Week 13 – VC-dimension, Contrastive Learning

TL;DR

In the past couple of weeks, I took variable binding as a starting point and studied two relevant topics for the project:

  • Vapnik-Chervonenkis(VC) dimension
  • Contrastive learning for classification

Intuition

I am interested in measuring and demonstrating the limits of standard representation techniques to effectively encode inputs with high compositionality for downstream reasoning tasks. One such representation technique maybe Contrastive Learning for VC-dimension related reasons. 

Vapnik-Chervonenkis(VC) dimension

Many common forms of contrastive learning involve encoding unimodal or cross-modal inputs into query and key vectors, scoring the query-key pairs using a similarity function, and applying a loss function to maximize the mutual information for matching pairs of queries and keys. For the similarity function, dot-product or cosine similarity (normalized dot-product) are most commonly used. This operation is where things get a little interesting because we can view this dot-product as performing linear binary classification. Each key vector is a data point, and each query vector is a linear classifier. The query vector draws a boundary to separate the matching key vectors from the non-matching key vectors. 

The VC-theory states that the set of all linear classifiers H (each with a bias term) for data points in dimension \mathbb{R}^d, can shatter at most d+1 data points. Let’s unpack this statement a bit:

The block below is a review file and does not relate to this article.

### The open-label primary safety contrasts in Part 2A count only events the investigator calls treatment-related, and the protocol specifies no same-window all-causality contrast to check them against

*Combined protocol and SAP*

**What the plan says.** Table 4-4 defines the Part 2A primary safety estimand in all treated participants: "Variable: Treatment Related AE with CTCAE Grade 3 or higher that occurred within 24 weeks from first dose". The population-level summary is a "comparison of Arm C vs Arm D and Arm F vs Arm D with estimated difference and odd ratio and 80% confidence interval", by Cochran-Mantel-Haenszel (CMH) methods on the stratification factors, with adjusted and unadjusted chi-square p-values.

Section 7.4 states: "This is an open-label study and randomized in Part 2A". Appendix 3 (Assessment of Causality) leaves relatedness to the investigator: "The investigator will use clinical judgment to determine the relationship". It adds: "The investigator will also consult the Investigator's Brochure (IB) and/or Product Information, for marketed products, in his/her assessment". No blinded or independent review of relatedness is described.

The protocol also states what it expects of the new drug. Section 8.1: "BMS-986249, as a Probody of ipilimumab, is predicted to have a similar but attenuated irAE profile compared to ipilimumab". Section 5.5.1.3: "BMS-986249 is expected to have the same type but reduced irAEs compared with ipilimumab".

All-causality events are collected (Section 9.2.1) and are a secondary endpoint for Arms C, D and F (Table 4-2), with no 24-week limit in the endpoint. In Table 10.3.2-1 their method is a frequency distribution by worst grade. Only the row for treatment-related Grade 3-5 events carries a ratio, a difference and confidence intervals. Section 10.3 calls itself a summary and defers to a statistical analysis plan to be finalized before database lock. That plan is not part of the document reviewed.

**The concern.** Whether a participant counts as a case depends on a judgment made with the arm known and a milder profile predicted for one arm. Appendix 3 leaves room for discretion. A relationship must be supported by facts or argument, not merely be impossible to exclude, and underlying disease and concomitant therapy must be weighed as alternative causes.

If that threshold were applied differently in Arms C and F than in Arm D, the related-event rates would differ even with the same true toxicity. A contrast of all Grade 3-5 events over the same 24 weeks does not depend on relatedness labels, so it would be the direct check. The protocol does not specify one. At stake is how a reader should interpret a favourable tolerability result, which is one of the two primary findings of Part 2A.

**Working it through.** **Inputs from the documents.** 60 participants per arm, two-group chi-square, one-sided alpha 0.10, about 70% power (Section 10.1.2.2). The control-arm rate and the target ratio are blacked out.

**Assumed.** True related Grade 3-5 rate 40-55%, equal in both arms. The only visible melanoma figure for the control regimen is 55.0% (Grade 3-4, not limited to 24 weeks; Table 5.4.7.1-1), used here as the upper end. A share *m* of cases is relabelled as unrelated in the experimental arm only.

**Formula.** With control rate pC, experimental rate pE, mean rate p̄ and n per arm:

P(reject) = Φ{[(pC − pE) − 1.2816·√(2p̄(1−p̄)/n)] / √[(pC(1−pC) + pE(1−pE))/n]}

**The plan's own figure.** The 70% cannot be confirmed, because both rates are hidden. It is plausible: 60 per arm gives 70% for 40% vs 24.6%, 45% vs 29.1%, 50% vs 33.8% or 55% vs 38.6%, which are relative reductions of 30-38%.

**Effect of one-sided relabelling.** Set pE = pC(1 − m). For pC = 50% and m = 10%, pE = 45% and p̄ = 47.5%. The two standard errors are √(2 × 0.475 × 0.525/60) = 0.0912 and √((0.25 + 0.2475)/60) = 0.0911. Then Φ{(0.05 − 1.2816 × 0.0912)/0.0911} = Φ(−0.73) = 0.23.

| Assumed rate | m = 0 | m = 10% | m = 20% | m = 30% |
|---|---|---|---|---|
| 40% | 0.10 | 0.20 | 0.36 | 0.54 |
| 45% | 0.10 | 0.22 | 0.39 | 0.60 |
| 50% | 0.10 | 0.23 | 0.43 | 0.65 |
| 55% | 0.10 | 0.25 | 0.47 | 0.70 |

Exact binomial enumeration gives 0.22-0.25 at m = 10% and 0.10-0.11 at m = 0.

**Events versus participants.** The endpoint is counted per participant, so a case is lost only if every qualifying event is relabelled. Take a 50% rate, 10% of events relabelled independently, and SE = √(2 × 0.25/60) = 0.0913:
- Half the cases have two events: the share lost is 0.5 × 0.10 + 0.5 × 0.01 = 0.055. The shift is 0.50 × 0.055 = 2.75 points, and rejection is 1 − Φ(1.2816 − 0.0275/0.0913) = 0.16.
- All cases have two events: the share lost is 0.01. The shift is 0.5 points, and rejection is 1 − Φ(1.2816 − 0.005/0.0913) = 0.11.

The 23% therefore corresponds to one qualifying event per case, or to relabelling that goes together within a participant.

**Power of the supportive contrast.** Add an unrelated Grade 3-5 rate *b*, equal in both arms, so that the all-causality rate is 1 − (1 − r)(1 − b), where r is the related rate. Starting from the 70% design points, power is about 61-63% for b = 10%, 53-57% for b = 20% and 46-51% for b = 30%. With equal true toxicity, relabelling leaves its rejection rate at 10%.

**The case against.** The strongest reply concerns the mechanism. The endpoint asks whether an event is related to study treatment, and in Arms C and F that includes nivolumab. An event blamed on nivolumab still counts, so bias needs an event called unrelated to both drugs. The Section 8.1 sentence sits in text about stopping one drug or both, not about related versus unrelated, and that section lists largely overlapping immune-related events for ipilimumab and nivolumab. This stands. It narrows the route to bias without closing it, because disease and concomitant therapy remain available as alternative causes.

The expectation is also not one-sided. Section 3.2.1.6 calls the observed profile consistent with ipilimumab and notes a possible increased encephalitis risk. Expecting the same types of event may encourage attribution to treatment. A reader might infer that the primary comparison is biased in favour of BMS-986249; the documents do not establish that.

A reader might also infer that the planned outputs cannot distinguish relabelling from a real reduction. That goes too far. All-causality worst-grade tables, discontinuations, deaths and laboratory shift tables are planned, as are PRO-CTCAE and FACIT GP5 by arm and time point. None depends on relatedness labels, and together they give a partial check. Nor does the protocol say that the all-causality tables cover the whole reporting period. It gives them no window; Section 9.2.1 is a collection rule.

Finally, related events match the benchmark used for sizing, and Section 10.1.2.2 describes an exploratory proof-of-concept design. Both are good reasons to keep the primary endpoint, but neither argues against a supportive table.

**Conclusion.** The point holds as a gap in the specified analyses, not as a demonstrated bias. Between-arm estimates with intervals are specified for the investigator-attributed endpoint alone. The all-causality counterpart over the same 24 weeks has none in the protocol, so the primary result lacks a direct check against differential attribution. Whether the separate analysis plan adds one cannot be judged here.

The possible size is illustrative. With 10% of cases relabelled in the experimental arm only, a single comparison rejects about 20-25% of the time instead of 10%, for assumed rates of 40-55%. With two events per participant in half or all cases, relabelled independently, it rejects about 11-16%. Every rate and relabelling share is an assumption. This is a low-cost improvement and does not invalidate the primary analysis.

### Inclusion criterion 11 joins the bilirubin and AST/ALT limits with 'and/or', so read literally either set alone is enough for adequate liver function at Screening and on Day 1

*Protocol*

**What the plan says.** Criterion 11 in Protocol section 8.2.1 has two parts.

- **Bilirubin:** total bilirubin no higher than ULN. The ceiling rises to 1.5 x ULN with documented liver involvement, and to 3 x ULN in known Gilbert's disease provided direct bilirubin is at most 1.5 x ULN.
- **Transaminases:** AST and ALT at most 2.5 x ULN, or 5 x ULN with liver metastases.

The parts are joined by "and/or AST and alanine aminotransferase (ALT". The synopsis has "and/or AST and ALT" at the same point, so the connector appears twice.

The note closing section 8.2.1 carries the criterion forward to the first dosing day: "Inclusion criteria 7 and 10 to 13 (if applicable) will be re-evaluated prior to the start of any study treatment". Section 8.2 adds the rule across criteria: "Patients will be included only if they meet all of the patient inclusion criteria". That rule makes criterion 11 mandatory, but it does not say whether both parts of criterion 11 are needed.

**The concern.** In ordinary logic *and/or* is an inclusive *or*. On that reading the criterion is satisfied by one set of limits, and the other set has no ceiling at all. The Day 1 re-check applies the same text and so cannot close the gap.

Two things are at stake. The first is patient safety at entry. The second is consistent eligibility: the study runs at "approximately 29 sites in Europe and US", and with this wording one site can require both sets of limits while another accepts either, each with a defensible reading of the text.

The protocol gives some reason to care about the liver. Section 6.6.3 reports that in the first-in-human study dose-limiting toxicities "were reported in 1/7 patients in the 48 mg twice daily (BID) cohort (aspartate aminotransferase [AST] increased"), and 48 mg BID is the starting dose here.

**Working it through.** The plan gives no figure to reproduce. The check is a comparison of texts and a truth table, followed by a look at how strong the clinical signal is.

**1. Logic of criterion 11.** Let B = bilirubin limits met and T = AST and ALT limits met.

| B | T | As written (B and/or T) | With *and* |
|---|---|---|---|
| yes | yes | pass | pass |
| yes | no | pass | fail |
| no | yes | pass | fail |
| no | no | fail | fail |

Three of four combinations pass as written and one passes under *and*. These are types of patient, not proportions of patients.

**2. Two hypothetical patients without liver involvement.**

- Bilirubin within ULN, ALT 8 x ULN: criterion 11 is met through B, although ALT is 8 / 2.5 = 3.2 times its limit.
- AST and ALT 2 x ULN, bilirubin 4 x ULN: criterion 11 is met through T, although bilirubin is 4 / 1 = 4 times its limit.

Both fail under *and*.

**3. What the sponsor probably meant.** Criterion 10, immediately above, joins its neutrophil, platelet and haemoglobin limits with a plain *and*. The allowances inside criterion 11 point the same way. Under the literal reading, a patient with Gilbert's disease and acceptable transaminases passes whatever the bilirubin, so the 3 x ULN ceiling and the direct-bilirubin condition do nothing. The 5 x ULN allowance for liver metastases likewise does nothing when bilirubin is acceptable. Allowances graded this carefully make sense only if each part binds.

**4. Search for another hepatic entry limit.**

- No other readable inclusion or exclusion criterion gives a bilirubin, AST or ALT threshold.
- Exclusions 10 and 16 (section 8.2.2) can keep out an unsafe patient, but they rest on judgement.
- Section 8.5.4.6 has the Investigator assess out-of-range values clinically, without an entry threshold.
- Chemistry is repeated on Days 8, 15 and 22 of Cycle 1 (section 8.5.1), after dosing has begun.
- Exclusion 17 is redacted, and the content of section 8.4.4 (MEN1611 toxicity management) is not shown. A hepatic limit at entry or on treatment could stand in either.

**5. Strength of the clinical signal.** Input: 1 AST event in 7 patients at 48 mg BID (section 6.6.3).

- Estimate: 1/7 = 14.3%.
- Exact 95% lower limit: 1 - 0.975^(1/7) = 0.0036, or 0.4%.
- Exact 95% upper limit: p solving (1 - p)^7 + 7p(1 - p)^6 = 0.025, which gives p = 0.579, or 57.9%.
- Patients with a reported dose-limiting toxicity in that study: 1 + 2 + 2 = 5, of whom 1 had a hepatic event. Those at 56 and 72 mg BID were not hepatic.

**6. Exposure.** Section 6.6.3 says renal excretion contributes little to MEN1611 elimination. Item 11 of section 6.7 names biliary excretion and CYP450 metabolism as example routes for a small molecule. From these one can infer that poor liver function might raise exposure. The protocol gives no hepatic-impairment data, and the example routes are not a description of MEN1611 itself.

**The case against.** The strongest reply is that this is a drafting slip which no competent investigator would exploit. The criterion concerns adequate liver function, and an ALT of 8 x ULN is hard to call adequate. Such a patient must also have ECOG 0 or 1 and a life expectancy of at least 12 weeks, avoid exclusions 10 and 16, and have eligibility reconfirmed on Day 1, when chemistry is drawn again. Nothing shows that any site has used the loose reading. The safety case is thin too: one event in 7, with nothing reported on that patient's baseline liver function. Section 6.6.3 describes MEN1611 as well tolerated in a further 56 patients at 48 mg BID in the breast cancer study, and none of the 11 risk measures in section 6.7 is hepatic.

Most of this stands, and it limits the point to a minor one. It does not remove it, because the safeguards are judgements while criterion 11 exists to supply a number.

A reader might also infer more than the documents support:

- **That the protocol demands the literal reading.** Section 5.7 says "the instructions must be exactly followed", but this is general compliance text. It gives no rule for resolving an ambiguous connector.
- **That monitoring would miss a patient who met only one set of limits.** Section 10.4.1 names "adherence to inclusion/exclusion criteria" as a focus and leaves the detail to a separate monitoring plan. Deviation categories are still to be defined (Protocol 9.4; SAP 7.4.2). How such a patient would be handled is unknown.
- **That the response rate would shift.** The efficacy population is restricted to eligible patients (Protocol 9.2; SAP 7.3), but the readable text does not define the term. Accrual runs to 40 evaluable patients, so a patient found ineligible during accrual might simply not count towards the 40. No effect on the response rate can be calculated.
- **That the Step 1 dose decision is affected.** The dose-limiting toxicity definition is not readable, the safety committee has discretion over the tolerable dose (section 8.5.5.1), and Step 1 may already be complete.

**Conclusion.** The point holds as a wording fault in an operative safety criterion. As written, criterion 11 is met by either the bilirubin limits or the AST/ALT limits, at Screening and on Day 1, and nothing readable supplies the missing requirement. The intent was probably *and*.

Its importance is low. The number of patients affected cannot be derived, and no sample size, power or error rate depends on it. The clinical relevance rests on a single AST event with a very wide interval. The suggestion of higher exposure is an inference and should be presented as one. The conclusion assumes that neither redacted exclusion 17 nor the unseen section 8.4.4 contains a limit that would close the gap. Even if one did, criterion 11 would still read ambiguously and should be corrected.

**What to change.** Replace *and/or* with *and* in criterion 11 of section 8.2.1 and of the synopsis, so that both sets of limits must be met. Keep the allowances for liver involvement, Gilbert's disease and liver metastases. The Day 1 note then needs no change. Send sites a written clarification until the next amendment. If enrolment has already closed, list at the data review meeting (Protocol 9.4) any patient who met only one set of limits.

Shatter: If there are N data points in a binary classification problem, each of them can be labeled as 1 or 0, so there are 2^N possible label assignments. For each of these label assignments, if there exists a linear classifier in H such that no classification error is made, then H can shatter these N data points. Even if there’s only one particular label assignment which no classifiers in H can classify without any error, H cannot shatter these N data points.

Shatter at most d+1 data points: If there exists at least one dataset — any dataset up to our choosing, in dimension d of N-1 data points which H can shatter, AND there exist no datasets at all in dimension d of N data points which H can shatter, then the VC-dimension of H is N. The VC-theory says that N=d+1. Lecture 7 of Professor Yaser Abu-Mostafa’s course at Caltech walks through a simple proof.

Putting this VC-theory together with contrastive learning, the VC-dimension poses some sort of limit on contrastive learning performance because of the latter’s use of the dot-product. If our query and key vectors are in representation space \mathbb{R}^d, for any dataset with more than d+1 data points, there exists at least one subset of keys that we cannot learn a query to match exclusively. 

One important follow-up question is: Do we ever run into this limit in practice? Contrastive learning has achieved success for image and text representation learning, and even when we used these learned representations directly for classification. For example, CLIP is showing satisfactory zero-shot image classification results. Let’s reason about this more: shattering a dataset means drawing boundaries that separate ALL possible subsets of data. For image or image-text classification tasks, some subsets are more natural than the others—we group canines under one label, primates under one label, cars under one label, etc. But the grouping of an elephant, a phone, and a microwave oven under one label is not semantically natural. In fact, in many benchmark datasets, the data points form very few semantically meaningful subsets. As such, when we apply contrastive learning to learn representations that capture the invariant properties behind these data points, these learned invariant properties don’t have to support random subset retrieval.